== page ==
Dr. Awais Rashid: Absolutely. So, the key here is really, you know, ecurity of the food supply. An individual farm being impacted is perhaps an impact on the original farmer and their business. But given that a lot of these systems are supplied by the same companies or same, same manufacturers, there is a risk of what we would call common [inaudible] failures, that, for example, one vulnerability impacts actually hundreds of farms. But there are sorts of advantages. So, our experience of actually working with the people in the agriculture sector has been really positive. So, the companies who provide these services or these technologies, they're actually very keen to improve the security of these systems. So, when we find a vulnerability and we report it, you know, one of [inaudible] worked with us, and within three days, the fix was deployed across, you know, hundreds of farms, because they also provide manage services. So, the farmer does not really take responsibility for updating the equipment or so on. This is all done by the company, which means that they also have the potential to apply security fixes as they go along. So, multiple things need to be done. I think first this good practice of responding positively to security vulnerabilities, and actually improving the state of security is very, very important. And the other is really sort of more work with the sector itself to bring up the kind of basic fundamental state of security into the product. So that we start with those kind of practices that we have built in already in other areas, for example, in enterprise settings, you know, about 20, 25 years ago, increasingly more in other critical infrastructure sectors to also bring them here. Of course, you know, regulators have it all to play, because considering that the state of security in farming is very, very important, or exactly safeguarding the security of the food supply, but also integrity of that. So, the issue here isn’t that, for example, you can disrupt a set of farms and impact, you know, sort of reaching from the farm to the table potentially if you interfere with treatment parameters, you know, there is impact on destroying crops, for instance. And those are the kind of things that we need to be concerned about. So, there is a positive experience on our, on our part, interacting with those who work in this sector. But I think more needs to be done to build basic security practices.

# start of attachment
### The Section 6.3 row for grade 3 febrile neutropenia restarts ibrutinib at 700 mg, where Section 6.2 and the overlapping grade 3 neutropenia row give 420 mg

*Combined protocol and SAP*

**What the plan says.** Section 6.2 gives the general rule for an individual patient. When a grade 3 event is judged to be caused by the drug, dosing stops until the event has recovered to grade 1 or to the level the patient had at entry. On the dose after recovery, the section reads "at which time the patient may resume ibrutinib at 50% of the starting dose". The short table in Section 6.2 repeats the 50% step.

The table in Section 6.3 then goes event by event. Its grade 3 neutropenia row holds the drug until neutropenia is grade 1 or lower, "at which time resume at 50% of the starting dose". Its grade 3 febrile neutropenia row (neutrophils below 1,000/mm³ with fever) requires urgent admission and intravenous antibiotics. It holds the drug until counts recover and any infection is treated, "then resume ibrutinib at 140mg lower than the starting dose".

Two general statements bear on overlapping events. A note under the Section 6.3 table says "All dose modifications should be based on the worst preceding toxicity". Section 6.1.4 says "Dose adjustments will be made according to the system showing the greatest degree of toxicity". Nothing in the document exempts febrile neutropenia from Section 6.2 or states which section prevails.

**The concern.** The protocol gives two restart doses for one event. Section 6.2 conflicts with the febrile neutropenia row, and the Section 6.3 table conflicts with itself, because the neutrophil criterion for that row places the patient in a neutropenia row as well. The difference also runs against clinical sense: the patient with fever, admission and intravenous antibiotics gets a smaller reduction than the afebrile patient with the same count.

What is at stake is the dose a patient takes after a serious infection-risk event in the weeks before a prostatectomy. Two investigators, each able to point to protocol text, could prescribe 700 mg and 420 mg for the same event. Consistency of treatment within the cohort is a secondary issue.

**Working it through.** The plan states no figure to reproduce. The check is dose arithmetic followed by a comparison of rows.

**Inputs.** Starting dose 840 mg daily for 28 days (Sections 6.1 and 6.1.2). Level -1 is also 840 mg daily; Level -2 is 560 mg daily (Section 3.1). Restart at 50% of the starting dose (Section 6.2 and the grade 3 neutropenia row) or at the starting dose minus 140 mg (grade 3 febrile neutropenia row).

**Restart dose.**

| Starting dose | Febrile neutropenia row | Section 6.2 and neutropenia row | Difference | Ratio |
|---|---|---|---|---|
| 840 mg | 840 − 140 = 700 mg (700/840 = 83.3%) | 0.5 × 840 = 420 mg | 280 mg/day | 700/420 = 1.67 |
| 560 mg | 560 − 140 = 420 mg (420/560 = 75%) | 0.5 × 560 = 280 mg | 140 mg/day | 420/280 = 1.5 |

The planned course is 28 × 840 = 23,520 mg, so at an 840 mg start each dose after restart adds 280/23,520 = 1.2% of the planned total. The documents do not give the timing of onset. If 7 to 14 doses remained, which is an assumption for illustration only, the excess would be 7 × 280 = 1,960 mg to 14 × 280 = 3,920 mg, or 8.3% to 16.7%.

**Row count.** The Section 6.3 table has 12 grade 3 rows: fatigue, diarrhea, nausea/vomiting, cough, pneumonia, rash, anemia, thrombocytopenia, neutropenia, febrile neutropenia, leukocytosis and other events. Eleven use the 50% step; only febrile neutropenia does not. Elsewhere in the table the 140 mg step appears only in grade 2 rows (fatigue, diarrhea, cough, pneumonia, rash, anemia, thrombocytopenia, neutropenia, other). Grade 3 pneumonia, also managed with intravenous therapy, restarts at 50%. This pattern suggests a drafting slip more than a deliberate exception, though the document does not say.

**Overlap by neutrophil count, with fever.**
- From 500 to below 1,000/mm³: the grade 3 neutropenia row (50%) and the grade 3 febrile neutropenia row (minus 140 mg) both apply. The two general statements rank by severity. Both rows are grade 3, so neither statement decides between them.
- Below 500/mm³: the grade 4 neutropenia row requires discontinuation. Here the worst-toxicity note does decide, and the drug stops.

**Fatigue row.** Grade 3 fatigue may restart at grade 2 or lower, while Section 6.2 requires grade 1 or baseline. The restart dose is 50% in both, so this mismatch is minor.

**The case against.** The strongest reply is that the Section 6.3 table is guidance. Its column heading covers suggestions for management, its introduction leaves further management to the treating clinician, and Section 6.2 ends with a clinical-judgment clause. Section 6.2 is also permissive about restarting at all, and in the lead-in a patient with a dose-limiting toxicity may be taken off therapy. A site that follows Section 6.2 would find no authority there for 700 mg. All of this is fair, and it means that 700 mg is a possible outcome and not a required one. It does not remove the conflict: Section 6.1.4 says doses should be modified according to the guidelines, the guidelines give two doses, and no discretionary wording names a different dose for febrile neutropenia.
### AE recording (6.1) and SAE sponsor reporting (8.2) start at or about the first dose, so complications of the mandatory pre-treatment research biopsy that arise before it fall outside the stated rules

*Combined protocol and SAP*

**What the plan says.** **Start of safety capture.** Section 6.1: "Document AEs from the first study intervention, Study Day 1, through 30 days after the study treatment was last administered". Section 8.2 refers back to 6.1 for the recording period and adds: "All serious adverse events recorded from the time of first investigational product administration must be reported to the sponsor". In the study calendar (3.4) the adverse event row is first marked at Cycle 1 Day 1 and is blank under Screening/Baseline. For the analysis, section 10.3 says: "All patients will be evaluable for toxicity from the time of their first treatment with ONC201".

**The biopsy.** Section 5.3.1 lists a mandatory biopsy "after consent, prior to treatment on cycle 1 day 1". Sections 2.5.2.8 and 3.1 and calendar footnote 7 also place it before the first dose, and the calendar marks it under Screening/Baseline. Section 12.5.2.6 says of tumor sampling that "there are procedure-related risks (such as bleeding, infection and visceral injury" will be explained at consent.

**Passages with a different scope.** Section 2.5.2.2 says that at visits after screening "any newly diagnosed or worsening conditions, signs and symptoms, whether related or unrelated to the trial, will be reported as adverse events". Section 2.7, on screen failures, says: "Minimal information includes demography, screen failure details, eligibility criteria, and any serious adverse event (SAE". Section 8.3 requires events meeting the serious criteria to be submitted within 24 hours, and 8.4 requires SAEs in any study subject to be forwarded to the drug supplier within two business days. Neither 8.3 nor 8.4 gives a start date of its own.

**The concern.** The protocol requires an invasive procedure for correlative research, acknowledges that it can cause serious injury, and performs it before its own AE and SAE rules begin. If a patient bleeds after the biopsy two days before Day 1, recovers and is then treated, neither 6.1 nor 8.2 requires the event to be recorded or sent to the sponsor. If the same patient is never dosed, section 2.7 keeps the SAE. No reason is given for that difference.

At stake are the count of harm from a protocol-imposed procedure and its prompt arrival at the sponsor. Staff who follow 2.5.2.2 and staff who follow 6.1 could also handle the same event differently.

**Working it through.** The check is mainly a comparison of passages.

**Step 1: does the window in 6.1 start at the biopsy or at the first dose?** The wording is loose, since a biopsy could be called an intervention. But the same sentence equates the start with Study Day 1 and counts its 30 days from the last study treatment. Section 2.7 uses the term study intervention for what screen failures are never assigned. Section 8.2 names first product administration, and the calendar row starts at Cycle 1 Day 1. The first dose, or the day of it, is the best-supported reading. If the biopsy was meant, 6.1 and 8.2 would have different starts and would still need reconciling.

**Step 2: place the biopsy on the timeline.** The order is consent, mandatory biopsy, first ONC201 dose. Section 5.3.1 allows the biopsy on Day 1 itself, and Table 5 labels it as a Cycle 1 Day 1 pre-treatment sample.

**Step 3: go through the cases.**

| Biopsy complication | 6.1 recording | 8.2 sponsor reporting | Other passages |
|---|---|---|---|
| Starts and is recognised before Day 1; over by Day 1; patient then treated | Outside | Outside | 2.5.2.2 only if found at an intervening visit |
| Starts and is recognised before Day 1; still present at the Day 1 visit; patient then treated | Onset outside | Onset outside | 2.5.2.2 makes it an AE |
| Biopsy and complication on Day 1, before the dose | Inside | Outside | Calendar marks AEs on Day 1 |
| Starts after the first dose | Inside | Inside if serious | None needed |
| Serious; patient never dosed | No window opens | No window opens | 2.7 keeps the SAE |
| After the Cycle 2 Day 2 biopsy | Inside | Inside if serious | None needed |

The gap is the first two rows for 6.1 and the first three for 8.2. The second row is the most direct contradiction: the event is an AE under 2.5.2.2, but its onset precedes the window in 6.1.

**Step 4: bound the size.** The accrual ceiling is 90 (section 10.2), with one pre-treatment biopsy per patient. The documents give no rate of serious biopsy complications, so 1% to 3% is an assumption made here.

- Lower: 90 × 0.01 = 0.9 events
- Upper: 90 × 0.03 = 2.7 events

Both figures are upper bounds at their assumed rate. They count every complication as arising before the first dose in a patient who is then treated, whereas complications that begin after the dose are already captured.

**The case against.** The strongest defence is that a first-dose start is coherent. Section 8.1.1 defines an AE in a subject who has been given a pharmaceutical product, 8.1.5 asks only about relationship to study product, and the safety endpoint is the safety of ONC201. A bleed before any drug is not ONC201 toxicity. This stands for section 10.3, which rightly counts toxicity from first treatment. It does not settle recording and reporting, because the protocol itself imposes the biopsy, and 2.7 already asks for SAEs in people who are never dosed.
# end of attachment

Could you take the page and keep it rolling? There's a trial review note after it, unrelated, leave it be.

Dave Bittner: All right, well interesting insights for sure. Professor Awais Rashid, thank you for joining us.

Dave Bittner: And that's the CyberWire. For links to all of today's stories, check out our daily briefing at Coming up on this weekend's research Saturday, my conversation with Shiran Guez from Akamai, discussing chat bots, celebrities, and victim retargeting, and why crypto giveaway scams are still so successful. That's research Saturday. Check it out. The CyberWire podcast is a production of N2K Networks, proudly produced in Maryland out of the startup studios of DataTribe, where they're co building the next generation of cybersecurity teams and technologies. Our amazing CyberWire team is Elliott Peltzman, Tre Hester, Brandon Karpf, Eliana White, Puru Prakash, Liz Irvin, Rachel Gelfand, Tim Nodar, Joe Carrigan, Carole Theriault, Maria Varmazis, Ben Yelin, Nick Veliky, Billie Lardi [phonetic], Gina Johnson, Bennett Moe, Catherine Murphy, Janene Daly, Jim Hoshite [phonetic], Chris Russell, John Petrik, Jason Cole, Jennifer Eiben, Rick Howard, Peter Kilpe, Simone Petrella, and I'm Dave Bittner. Thanks for listening. We'll see you back here next week.